Back in May we noted that the ridiculous and terrible anti-encryption bill from Senators Richard Burr and Dianne Feinstein was dead in the water. The bill had all sorts of problems with incredibly broad and vague requirements, but the quick summary was that tech companies would have to figure out a way to backdoor all encryption, because if they received a warrant, they’d be required to decrypt any communication.
Feinstein did not get the message from the last setback. Hellbent on criminalizing encryption a new draft of the bill has already been leaked. It appears Burr and Feinstein have made four major amendments to the bill.
(1) Narrower scope
The original discussion draft required a “covered entity” to render encrypted data “intelligible” to government agents bearing a court order if the data had been rendered unintelligible “by a feature, product, or service owned, controlled, created, or provided, by the covered entity or by a third party on behalf of the covered entity.” This revision would delete “owned,” “created,” and “provided”—so the primary mandate now applies only to a person or company that “controls” the encryption process.
(2) Limitation to law enforcement
A second change would eliminate section (B) under the bill’s definition of “court order,” which obligated recipients to comply with decryption orders issued for investigations related to “foreign intelligence, espionage, and terrorism.” The bill would then be strictly about law enforcement investigations into a variety of serious crimes, including federal drug crimes and their state equivalents.
(3) Exclusion of critical infrastructure
A new subsection in the definition of the “covered entities” to whom the bill applies would specifically exclude “critical infrastructure,” adopting the definition of that term from 42 USC §5195c.
(4) Limitation on “technical assistance” obligations
The phrase “reasonable efforts” would be added to the definition of the “technical assistance” recipients can be required to provide. The original draft’s obligation to provide whatever technical assistance is needed to isolate requested data, decrypt it, and deliver it to law enforcement would be replaced by an obligation to make “reasonable efforts” to do these things.
Section 4, subsection 12, would read:
(12) TECHNICAL ASSISTANCE.— The term “technical assistance”, with respect to a covered entity that receives a court order pursuant to a provision of law for information or data described in section 3(a)(1), includes reasonable efforts to—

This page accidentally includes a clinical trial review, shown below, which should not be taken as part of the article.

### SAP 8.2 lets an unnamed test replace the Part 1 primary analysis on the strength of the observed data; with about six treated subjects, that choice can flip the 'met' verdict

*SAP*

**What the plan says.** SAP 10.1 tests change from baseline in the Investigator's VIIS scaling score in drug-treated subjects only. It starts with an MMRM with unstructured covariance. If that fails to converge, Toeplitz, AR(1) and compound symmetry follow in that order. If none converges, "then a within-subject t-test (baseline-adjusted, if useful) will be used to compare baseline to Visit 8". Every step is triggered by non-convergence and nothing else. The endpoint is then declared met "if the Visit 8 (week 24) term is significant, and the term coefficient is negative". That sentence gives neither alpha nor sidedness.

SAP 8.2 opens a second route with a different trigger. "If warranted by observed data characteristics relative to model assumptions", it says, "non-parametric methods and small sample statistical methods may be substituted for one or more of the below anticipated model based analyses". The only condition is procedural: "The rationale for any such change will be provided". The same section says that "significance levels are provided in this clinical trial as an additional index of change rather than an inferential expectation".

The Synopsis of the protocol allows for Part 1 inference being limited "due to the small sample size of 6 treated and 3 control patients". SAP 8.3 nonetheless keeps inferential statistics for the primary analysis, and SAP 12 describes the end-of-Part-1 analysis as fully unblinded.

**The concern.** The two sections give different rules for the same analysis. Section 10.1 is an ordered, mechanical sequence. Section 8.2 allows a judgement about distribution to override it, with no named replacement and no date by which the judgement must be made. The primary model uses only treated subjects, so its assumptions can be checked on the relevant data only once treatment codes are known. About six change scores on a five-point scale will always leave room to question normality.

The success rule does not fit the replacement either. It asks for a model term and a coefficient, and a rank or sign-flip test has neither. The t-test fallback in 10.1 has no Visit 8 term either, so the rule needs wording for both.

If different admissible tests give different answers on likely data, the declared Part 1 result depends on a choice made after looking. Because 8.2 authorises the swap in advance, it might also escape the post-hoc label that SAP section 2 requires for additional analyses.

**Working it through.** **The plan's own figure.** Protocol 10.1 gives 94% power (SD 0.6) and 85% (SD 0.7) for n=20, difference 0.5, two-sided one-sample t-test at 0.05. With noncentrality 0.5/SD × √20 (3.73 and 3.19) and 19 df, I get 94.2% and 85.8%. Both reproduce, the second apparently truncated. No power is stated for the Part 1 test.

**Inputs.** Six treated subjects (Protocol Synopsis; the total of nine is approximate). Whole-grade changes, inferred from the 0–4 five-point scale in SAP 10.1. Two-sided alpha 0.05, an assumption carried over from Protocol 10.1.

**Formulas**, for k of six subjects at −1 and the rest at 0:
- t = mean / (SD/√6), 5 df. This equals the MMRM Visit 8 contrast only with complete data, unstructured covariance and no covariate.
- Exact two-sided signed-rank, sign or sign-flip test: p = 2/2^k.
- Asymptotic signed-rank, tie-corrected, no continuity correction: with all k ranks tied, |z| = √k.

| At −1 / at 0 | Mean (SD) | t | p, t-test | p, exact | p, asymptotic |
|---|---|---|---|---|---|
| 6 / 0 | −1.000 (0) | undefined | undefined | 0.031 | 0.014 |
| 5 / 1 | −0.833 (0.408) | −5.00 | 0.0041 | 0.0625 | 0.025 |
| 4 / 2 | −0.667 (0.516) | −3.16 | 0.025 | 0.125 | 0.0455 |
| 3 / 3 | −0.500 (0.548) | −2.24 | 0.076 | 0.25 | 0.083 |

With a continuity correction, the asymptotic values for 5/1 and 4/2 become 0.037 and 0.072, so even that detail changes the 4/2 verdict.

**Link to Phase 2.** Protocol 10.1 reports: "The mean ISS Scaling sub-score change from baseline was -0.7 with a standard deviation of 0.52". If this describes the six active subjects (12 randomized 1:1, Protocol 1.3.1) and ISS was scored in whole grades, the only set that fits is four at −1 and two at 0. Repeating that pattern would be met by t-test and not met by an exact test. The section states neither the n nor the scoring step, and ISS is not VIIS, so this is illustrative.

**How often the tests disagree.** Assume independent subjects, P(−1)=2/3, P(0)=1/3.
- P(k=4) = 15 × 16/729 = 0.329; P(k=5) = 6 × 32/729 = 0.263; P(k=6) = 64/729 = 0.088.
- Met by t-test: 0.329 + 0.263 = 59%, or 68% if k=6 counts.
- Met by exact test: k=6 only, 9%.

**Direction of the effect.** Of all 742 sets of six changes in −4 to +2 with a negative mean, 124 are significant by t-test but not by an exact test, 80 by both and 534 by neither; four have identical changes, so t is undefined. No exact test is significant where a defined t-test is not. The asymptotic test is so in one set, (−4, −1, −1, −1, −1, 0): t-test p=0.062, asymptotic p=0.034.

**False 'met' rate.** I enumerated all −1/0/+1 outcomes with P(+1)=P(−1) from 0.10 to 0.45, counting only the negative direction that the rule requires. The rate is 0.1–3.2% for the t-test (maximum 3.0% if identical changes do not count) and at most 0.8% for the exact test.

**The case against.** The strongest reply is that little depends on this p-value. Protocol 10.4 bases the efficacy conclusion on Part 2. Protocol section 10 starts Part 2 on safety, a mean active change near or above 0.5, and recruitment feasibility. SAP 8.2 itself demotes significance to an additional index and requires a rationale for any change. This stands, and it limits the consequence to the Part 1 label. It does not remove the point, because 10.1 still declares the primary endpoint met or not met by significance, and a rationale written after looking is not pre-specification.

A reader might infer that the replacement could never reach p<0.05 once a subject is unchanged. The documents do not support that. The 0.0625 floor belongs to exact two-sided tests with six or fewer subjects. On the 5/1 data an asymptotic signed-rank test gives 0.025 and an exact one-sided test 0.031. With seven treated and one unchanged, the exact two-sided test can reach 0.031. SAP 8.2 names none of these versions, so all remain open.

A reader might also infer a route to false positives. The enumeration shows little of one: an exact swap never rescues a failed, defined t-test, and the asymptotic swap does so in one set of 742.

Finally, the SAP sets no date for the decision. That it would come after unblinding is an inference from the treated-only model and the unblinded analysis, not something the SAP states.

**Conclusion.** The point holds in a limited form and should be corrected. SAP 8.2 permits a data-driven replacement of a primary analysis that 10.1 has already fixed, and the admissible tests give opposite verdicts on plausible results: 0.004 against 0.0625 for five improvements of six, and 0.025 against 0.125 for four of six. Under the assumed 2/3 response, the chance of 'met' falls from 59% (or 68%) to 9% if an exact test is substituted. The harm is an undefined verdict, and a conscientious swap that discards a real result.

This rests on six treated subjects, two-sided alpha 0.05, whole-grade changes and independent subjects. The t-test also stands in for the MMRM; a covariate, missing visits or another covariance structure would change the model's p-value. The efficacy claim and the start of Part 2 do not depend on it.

(A) isolate such information or data;
(B) render such information or data in an intelligible format if the information or data has been made unintelligible by a feature, product, or service controlled by the covered entity or by a third party on behalf of the covered entity; and
(C) delivering such information or data—
(i) concurrently with its transmission; or
(ii) expeditiously, if stored by the covered entity or on a device.
The final change about “reasonable efforts” is clearly an attempt to appease the tech companies that spoke out loudly against the bill. It’s definitely better than the “you must decrypt” kind of language in the original, but it’s hardly comforting. Remember, the FBI/DOJ insisted that what it was asking of Apple in the San Bernardino iPhone case was a perfectly “reasonable” effort as well.
The bill attempts to make it illegal to secure your own personal data on your own personal computer, in your own y, even if you are not interacting with any other computers or networks. Essentially this bill hopes to abolish privacy once and for all.
Dozens of nonprofit organizations, companies, and academics sent a joint letter on Monday urging President Obama to take a strong stance against backdoors and oppose legislation that would undermine security.
It is beyond dispute that this bill would threaten the safety of billions of internet users, including journalists, activists, and ordinary people exercising their right to free expression, as well as critical infrastructure systems and government databases. However, it would likely to do very little to assist in investigations of crime or terrorism, since those who engage in illegal activities will have access to other means to protect their own devices and communications.